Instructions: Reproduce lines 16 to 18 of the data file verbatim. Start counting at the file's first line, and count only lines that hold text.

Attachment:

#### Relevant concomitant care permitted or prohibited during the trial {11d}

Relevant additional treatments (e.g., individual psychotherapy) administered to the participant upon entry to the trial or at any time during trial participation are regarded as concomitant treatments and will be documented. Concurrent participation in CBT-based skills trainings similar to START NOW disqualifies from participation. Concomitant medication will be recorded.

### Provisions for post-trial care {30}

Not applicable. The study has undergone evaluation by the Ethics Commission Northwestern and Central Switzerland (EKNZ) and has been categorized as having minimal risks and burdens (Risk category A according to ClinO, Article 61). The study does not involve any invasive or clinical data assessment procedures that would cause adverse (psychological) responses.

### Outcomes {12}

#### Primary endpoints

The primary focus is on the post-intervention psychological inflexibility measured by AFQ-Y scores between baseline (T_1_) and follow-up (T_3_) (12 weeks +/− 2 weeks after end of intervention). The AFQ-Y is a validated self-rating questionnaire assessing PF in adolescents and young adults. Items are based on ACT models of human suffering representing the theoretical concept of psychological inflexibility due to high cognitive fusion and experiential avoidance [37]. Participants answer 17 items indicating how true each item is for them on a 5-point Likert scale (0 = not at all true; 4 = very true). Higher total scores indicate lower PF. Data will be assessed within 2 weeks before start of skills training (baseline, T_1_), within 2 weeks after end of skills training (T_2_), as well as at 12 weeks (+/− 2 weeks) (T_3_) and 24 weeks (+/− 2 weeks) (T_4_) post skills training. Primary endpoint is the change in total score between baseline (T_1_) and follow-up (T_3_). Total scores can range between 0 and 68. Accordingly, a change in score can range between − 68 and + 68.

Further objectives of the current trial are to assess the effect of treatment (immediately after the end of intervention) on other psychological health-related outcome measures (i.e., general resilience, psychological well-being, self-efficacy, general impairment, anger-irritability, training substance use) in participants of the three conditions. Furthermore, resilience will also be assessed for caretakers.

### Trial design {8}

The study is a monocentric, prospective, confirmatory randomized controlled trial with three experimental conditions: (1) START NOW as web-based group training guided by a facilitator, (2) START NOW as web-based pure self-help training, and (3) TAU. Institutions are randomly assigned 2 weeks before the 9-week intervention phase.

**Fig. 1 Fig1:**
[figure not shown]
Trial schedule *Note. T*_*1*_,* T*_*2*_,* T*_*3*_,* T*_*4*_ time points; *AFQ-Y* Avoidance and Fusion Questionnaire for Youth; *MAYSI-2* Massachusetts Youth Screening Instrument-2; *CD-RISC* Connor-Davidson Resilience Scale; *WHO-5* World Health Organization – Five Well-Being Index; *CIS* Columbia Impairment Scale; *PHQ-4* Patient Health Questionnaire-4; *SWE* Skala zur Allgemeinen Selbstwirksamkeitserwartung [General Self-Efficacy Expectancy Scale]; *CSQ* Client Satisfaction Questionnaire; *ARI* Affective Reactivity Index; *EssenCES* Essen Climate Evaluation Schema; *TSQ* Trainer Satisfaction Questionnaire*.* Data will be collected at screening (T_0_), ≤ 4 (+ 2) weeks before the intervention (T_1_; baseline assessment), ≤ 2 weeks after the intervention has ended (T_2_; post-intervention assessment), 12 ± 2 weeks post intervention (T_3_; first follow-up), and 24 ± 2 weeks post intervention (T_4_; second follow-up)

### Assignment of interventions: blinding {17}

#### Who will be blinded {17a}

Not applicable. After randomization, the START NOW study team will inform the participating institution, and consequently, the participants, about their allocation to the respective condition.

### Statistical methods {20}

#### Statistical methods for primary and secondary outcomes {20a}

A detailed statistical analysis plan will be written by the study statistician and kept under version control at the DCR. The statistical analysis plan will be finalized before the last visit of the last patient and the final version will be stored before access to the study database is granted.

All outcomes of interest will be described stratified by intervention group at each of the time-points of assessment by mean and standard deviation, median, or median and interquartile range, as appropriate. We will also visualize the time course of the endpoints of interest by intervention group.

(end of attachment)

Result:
Not applicable. After randomization, the START NOW study team will inform the participating institution, and consequently, the participants, about their allocation to the respective condition.

### Statistical methods {20}

#### Statistical methods for primary and secondary outcomes {20a}